The Doomsday Clock is close to midnight: How much time is left?
The New York City Metronome clock is one of the city’s prominent landmarks but also has baffled many. The clock is an art installation by Andrew Ginzel & Kristin Jones in 1999 and has presented the time for over twenty years. Two new artists, Gan Golan & Andrew Boyd, took over the clock for the week for a new time-sensitive display.
What is the New York City Metronome clock?
According to The New York Times, many confused by the Metronome clock thought it was tracking the world population or something to do with pi. But, in fact, it was telling the time in fifteen digits without any collins or identifying marks.
In its twenty years in Union Square, The New York Metronome clock has been changed a few times. In 2005, it was changed to count down the time until the International Olympics Committee announced the 2012 Olympics location, for which New York had a bid. For over a year in 2010, the clock was presenting the wrong time because its dial-up connection was updated.
Traditionally, the Metronome reads the time relative to midnight. The seven leftmost numbers read the time: hours (2 digits), minutes (2 digits), seconds (2 digits), tenths of a second (1 digit). The seven rightmost digits display the amount of time remaining in a 24-hour day: tenths of a second (1 digit), seconds (2 digits), minutes (2 digits), hours (2 digits). The center digit represents hundredths of a second for both.
If the clock reads 195641189180304, then it’s 19:56 and 41.1 seconds, or 7:56 pm, and there are 4 hours, 3 minutes, and 18.9 seconds remaining in the day.
The new display
Today the clock display is much grimmer. The Metronome clock is counting down the time remaining before the Earth uses up its carbon budget, a big factor in preventing global warming. When the clock made the switch on Sept. 19, the time from left to right read 710315400, five digits short of its usual fifteen. The new number means there is 7 years, 103 days, 15 hours, and 40 minutes remaining until a global climate catastrophe.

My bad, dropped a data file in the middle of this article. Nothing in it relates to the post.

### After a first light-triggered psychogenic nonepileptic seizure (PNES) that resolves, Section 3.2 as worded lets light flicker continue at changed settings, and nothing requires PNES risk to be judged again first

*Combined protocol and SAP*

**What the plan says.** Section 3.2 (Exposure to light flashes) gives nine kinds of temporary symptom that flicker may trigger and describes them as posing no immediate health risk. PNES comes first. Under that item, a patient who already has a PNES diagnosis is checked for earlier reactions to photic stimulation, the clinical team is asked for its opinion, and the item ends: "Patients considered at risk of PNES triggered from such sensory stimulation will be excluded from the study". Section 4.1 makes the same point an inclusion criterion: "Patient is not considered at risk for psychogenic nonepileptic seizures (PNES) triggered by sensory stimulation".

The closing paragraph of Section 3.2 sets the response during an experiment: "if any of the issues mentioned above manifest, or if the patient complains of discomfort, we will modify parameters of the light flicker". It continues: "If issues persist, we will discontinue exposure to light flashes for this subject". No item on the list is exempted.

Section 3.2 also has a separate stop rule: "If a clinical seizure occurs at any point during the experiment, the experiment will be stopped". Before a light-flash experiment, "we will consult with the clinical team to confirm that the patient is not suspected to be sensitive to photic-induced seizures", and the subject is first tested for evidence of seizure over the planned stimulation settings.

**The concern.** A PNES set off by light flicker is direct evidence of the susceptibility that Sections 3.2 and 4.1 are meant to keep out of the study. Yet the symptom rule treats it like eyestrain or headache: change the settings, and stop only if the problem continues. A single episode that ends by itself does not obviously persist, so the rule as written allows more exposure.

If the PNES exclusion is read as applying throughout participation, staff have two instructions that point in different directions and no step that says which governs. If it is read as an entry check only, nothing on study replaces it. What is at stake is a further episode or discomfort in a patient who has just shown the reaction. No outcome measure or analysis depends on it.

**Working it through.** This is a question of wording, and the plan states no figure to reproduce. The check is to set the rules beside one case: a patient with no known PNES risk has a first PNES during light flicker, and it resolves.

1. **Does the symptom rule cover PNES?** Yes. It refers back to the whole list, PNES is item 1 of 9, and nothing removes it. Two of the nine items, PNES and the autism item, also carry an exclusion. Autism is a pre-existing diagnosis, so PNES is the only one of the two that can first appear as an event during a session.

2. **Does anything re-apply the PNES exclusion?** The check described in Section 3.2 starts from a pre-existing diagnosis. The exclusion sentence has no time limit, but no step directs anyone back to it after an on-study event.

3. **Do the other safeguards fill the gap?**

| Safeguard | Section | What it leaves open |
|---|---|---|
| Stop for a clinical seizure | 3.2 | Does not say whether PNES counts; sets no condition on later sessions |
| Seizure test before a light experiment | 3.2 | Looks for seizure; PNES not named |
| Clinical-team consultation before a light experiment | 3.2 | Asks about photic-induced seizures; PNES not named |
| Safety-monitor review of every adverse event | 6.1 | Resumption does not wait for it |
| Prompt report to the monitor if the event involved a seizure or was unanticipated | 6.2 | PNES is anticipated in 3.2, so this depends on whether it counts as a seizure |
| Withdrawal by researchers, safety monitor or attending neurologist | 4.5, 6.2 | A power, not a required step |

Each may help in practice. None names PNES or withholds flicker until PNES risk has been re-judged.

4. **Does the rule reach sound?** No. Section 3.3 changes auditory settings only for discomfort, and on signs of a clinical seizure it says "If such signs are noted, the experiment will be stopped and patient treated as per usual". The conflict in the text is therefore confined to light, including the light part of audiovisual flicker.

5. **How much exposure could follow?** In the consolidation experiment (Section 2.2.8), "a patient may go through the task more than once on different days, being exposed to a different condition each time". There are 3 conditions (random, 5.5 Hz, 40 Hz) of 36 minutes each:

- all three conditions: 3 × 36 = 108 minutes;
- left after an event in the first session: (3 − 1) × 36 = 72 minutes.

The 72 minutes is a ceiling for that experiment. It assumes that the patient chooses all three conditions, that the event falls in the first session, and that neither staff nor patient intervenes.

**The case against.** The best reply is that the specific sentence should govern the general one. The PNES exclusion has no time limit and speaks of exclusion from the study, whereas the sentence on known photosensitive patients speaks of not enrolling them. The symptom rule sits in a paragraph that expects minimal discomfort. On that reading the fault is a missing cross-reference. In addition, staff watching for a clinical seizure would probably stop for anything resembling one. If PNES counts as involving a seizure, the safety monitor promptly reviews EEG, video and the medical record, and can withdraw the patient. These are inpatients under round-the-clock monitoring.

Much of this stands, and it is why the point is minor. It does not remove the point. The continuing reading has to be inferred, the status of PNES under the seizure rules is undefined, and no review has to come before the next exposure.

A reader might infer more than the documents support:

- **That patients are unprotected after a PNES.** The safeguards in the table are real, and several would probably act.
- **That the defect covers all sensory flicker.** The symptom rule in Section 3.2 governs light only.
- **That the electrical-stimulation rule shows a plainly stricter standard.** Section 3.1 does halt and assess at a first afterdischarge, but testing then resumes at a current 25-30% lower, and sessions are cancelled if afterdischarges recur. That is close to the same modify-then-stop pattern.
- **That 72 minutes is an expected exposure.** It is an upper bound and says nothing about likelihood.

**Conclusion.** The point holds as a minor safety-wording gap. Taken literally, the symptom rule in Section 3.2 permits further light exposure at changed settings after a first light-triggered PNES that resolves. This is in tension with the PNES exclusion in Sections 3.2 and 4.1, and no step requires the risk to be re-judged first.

According to Golan & Boyd, the measurement is based on the Mercator Research Institute on Global Commons & Climate Change. Their research states any warming above 1.5ºC this century will have catastrophic effects on everything from rising sea level, storms, drought, and weather events like tornados & hurricanes. MRI estimates there are about 7.5 years left.
MRI’s 7.5 years is not the only timeline until irreversible global warming. An eleven-year timeline was discussed at a General Assembly of the United Nations in 2019. The Intergovernmental Panel on Climate Change reports we could have until 2030, but environmental neglect in 2020 could shorten the window or make it vanish.
Why create the clock?
Golan explained the project “is our way to shout that number from the rooftops.” He & Boyd already installed what they call “climate clocks” in Berlin & Paris. The New York Metronome clock is the first installation in the U.S. The “Climate Clock” will be displayed only through Sept. 27. Still, there are hopes for a permanent display either as the New York Metronome clock or elsewhere in the U.S.
Golan & Boyd drew inspiration from the “Doomsday Clock” maintained by the Bulletin of the Atomic Scientists and the National Debt Clock near Bryant Park in Manhattan. According to The New York Times, Boyd stated, “this is arguably the most important number in the world, and a monument is often how a society shows what’s important, what it elevates, what is at center stage.”